6 Surprising Ways Fitness Can Improve Your Sex Life
by UP Fitness February 14, 2017
The benefits of a well-executed exercise regime and healthy diet extend far beyond the many 'before and after' transformations you see that come from Ultimate Performance.
What may be less documented is the positive effect fitness can have on your sex life.
Research has shown that those who are more physically active report higher frequencies of sexual behaviour, as well as increased sexual desire.
Additionally, fitness and body composition are linked with improved sexual functioning (Penhollow & Young, 2004).
Why is this?
1. Self Confidence
Arguably the most important factor in a satisfying sex life is self-confidence and body image. Feeling sexy is an individual feeling and a state of mind. But what researchers have found is that those who exercise often have a more positive body image, which may make them enjoy their bodies more, too (Penhollow & Young, 2004).
This is reflected in the lives of our personal training clients too. It’s not uncommon to see both men and women grow in confidence and change their mindset completely while undergoing a transformation that always extends further than just the visual.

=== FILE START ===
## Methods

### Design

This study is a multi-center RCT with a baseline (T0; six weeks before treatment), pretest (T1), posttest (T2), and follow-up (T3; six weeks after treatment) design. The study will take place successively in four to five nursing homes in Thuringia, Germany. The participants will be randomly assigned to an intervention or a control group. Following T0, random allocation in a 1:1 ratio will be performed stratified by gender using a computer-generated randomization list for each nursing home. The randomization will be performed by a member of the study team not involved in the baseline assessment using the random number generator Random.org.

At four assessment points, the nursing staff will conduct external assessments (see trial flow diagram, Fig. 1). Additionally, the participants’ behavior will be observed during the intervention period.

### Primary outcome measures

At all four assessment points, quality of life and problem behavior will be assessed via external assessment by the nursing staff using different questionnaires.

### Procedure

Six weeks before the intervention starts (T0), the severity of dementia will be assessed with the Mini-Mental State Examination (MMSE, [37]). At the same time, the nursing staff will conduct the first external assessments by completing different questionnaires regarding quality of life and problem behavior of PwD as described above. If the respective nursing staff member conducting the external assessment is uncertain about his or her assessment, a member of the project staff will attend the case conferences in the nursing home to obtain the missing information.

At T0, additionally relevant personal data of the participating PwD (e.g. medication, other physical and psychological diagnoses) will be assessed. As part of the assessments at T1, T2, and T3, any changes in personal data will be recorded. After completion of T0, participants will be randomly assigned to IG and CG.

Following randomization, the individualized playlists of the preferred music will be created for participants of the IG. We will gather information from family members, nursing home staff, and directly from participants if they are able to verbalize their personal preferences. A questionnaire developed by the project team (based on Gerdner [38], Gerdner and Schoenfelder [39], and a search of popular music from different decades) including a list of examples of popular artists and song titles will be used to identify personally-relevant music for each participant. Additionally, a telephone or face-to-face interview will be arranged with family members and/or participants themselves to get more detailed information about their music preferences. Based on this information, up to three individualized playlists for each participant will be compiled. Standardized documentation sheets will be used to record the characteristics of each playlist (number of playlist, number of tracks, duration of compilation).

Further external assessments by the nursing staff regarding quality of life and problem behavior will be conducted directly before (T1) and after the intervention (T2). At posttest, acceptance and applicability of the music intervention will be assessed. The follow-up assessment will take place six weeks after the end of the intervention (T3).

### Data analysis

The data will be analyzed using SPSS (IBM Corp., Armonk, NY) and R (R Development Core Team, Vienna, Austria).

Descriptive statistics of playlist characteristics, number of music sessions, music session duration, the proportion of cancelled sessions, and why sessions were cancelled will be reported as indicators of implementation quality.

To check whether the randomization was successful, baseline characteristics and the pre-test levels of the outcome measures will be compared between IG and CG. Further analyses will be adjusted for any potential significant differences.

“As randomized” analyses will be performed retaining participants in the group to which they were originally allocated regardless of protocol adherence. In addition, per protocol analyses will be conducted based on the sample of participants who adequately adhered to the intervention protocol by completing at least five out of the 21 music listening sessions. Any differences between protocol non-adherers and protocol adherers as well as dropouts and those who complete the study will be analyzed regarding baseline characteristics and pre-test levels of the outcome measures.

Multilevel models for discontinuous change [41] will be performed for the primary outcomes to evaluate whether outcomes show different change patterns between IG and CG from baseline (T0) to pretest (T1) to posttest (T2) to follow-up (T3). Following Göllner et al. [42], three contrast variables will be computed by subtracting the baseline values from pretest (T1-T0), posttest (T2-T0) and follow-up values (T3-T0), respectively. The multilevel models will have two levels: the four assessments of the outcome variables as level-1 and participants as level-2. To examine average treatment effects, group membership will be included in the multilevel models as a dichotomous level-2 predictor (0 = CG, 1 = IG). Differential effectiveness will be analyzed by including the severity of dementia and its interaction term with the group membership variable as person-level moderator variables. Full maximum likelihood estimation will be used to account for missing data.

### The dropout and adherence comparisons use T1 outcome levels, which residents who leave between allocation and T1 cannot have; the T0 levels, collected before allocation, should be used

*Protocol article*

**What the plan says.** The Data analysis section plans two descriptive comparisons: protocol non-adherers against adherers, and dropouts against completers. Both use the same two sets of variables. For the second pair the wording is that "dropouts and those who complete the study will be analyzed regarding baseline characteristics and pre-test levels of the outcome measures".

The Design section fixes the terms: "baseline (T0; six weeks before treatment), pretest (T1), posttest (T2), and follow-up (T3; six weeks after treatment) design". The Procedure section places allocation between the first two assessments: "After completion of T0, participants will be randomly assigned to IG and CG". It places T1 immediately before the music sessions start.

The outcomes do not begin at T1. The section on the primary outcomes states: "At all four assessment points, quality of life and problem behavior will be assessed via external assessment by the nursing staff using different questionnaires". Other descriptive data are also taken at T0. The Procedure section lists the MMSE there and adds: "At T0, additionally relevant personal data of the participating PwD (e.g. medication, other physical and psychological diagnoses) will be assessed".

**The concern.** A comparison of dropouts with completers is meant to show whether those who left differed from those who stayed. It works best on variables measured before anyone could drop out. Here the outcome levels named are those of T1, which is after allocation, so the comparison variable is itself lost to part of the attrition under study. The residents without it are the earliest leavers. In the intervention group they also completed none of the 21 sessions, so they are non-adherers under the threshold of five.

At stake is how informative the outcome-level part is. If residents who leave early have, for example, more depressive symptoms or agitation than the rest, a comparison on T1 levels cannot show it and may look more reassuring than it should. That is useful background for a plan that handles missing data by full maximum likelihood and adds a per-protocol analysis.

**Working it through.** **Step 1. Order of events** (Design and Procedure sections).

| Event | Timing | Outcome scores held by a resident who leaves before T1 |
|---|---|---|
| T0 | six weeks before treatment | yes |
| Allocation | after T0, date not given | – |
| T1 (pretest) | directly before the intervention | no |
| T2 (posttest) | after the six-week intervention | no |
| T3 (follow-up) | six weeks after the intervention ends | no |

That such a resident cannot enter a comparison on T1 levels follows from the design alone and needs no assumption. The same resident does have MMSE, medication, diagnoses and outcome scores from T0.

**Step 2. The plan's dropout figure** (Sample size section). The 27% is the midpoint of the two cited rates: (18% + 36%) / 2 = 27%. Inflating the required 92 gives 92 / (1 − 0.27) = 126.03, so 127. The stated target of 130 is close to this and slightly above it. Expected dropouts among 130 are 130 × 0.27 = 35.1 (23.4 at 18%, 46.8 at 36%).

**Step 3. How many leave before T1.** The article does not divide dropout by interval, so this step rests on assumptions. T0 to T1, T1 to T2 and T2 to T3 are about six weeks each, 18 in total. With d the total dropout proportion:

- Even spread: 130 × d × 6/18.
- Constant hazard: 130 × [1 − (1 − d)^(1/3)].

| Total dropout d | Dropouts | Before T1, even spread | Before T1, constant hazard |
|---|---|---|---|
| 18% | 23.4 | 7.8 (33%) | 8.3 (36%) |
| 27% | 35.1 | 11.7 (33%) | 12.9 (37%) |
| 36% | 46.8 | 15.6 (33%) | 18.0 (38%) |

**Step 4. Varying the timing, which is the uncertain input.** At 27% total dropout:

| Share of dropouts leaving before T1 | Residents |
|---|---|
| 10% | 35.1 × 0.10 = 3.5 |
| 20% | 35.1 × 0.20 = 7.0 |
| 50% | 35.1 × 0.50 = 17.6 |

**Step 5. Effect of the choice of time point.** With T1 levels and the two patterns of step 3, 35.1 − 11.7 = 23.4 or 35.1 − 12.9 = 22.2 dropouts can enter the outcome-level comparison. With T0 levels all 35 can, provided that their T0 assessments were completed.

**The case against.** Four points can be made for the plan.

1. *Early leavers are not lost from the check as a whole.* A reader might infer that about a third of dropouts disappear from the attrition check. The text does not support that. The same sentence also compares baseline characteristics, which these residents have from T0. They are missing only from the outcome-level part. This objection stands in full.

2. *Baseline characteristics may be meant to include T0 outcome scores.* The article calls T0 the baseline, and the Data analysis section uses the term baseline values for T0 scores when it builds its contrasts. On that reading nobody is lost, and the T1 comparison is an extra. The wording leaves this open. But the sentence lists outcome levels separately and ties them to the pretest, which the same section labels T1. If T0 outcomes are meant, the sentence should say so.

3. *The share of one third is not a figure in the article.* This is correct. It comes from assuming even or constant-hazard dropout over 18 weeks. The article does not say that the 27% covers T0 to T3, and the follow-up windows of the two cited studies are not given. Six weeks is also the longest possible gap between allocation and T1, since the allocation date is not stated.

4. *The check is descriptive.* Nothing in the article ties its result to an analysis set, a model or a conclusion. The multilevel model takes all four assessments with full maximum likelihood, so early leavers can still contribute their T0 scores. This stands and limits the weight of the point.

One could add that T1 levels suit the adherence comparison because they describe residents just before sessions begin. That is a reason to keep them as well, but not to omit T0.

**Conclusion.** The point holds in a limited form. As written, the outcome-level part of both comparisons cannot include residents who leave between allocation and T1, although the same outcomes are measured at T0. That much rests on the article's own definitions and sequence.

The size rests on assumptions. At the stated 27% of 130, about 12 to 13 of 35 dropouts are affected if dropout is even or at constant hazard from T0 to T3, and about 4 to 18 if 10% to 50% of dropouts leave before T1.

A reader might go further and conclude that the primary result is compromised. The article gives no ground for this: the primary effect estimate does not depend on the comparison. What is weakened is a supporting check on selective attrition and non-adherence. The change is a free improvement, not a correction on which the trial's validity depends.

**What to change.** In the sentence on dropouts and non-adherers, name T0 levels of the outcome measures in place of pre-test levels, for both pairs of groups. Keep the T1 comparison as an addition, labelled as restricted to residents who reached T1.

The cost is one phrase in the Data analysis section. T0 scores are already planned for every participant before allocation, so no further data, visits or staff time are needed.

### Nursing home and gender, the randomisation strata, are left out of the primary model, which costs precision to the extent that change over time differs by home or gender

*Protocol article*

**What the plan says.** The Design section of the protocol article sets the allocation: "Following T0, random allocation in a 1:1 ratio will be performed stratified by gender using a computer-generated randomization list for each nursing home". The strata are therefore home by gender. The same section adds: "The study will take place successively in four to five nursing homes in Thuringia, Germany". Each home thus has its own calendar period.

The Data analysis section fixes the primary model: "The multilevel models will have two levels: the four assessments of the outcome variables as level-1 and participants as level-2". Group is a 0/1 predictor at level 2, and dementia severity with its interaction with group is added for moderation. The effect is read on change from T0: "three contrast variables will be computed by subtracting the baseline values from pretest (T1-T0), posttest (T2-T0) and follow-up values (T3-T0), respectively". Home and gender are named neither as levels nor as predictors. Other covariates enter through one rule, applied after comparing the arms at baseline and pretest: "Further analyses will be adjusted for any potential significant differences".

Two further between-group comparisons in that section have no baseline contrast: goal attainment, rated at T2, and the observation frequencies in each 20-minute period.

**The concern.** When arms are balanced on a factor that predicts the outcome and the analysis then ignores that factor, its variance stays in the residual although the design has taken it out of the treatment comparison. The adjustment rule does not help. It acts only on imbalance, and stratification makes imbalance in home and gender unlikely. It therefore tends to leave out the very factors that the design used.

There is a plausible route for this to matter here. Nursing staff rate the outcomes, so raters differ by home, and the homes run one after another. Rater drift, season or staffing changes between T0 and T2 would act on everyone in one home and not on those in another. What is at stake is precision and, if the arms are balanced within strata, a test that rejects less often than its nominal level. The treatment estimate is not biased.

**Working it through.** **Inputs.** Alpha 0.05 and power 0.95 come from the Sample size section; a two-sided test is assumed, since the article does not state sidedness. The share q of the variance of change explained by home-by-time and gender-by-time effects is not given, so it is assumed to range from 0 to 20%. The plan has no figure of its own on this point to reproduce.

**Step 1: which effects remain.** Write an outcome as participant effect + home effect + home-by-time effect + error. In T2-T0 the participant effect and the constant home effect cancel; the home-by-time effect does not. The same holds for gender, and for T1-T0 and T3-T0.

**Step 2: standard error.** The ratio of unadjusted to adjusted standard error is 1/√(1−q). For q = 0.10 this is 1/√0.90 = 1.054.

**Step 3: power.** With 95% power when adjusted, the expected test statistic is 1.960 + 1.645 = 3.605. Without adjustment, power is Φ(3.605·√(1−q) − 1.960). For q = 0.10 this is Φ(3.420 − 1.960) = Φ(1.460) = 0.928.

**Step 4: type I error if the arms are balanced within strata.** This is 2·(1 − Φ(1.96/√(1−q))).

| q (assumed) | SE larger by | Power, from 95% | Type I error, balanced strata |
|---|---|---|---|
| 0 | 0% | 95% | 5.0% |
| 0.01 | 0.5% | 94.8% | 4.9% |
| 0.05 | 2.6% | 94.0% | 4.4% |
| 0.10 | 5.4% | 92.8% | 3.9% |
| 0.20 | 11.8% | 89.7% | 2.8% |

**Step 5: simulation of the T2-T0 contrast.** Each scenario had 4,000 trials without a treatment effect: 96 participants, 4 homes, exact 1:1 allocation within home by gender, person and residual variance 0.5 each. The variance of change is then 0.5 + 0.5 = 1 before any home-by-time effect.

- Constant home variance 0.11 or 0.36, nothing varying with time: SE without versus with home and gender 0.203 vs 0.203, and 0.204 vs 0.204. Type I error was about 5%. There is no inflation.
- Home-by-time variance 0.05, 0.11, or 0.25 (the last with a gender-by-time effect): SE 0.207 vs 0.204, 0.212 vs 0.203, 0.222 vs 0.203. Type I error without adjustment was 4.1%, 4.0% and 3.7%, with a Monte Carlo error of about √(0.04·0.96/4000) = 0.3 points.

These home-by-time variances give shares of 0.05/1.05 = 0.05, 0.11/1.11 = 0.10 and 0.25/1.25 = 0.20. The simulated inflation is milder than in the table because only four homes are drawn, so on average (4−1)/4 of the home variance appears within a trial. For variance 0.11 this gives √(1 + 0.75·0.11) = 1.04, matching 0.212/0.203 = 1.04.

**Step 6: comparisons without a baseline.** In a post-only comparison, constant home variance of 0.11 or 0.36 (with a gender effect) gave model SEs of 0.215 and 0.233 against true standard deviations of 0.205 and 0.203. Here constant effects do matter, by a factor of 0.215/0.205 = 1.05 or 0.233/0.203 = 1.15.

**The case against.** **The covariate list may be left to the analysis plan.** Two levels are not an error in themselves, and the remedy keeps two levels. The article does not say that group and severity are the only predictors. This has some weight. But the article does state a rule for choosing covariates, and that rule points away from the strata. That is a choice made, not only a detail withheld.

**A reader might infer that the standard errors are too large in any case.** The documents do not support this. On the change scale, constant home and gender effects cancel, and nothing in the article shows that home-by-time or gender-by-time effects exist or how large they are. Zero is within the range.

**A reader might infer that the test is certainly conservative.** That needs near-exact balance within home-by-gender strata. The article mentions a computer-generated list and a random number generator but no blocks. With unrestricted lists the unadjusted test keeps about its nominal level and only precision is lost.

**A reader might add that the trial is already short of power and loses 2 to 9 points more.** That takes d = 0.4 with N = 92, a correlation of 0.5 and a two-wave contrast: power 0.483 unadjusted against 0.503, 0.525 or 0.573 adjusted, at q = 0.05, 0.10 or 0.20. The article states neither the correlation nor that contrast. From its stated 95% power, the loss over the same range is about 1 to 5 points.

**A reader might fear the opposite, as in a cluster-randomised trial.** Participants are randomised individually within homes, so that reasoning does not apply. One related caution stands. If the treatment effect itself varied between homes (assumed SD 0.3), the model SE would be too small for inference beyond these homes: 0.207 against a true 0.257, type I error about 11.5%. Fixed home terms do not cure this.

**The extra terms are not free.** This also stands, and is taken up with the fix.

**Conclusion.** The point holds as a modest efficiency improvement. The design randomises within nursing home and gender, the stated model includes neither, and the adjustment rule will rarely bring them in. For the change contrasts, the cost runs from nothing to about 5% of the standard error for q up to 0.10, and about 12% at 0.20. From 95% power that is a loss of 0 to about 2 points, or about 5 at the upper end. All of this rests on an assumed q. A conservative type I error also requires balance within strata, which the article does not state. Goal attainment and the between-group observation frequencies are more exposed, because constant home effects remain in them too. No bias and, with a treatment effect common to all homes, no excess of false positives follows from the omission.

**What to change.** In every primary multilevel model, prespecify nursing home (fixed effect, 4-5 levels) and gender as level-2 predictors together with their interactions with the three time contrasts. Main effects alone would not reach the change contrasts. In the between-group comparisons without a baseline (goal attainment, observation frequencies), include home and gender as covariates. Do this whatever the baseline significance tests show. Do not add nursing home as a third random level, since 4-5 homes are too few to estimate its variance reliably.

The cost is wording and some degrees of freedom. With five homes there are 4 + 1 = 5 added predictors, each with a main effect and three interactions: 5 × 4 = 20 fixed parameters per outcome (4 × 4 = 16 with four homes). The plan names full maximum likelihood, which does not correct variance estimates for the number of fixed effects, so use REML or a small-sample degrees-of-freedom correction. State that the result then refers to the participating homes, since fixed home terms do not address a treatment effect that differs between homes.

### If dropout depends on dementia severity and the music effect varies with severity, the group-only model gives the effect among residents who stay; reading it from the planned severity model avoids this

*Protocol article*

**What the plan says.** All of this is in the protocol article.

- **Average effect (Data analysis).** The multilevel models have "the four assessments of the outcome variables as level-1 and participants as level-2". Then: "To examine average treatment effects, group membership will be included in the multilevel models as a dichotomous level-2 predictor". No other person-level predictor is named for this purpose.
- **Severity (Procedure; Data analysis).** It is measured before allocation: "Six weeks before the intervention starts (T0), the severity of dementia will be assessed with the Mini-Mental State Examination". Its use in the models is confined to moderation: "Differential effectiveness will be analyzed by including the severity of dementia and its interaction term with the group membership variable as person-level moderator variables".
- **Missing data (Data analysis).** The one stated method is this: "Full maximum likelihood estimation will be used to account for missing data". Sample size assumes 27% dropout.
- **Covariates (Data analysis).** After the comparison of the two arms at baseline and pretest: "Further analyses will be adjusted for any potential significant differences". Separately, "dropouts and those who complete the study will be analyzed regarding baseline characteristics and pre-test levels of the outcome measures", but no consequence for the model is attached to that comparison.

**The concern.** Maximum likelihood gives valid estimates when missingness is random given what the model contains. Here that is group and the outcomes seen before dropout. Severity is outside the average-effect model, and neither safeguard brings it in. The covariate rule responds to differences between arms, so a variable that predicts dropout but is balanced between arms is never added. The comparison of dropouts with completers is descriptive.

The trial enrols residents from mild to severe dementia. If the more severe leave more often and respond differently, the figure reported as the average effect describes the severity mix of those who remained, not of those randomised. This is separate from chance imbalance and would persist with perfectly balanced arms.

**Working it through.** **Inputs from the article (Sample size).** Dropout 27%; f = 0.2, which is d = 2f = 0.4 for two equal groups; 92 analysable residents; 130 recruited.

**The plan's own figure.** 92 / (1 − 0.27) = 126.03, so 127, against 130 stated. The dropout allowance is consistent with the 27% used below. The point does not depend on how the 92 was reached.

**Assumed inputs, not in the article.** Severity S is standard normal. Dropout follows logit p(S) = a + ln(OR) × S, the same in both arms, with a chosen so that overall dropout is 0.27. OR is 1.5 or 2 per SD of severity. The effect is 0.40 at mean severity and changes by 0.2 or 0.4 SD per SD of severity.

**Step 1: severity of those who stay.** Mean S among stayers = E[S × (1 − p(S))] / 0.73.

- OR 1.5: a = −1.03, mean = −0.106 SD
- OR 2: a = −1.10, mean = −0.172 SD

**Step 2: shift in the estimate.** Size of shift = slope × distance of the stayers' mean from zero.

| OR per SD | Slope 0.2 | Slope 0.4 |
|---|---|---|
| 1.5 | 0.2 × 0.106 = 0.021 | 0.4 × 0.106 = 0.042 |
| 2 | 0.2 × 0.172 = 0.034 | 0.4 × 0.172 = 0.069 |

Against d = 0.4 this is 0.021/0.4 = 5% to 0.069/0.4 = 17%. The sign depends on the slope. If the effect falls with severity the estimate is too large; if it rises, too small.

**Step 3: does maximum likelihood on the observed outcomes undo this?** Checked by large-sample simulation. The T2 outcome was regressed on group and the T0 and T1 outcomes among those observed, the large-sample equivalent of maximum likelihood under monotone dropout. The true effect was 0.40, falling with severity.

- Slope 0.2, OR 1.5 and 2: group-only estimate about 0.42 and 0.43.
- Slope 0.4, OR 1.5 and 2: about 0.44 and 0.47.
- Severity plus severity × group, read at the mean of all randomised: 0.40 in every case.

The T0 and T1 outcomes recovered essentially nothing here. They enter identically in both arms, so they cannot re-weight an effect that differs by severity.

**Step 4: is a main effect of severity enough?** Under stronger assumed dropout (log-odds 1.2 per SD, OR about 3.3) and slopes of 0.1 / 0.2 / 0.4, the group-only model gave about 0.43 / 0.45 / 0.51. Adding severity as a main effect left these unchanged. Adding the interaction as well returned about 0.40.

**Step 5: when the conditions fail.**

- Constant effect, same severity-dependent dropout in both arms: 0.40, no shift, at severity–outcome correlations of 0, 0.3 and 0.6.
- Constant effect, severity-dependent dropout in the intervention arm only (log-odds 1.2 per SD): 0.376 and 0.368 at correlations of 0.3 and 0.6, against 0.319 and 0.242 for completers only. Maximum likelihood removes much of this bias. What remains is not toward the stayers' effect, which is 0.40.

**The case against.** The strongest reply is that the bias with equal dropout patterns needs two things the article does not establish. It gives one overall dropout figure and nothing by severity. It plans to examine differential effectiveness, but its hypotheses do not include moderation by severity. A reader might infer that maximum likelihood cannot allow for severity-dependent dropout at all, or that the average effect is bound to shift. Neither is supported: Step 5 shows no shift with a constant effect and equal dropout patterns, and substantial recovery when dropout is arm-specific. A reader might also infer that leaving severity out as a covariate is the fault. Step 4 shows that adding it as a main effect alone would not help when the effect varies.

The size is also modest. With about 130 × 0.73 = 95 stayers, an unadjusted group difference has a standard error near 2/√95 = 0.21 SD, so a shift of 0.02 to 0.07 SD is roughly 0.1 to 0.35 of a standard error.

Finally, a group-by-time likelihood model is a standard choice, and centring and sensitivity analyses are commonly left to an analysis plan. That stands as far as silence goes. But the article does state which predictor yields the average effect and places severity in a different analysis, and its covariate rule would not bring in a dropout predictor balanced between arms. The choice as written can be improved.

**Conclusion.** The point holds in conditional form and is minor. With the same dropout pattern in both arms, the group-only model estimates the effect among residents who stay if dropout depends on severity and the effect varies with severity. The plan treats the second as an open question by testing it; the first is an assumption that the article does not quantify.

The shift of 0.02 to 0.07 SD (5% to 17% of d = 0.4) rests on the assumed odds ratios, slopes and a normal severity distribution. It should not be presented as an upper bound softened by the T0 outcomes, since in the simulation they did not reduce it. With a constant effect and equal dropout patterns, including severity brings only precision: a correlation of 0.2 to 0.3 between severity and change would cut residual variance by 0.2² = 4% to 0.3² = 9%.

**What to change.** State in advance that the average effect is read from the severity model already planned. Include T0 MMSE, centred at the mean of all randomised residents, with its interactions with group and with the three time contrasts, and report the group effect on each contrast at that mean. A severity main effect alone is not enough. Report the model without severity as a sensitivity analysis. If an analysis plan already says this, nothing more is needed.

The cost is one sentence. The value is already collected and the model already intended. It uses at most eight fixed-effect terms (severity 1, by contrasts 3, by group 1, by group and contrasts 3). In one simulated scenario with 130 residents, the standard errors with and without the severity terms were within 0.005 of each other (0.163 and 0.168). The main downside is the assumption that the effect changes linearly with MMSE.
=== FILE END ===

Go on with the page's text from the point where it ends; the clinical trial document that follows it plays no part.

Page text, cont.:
Fitting into old clothes, dropping dress sizes and even being able to confidently wear a bikini all play into the increased self-esteem that will no doubt improve one’s sex life.
The endorphin rush that a hard workout can give you can be second to none. While it’s commonly known as the ‘runner’s high’, a well-executed weight training workout can deliver the same response.
Endorphins are stimulating and make us feel great. It elevates our mood, reduces our stress, boosts self-esteem and increases sex hormones; all factors which all play into a healthier sex life.
The high from a great workout also provides you with a sense of pride and accomplishment. If you do this consistently over the weeks, like our 12-week transformation clients, it makes you feel good about yourself, both inside and out.
3. Improved Hormonal Profile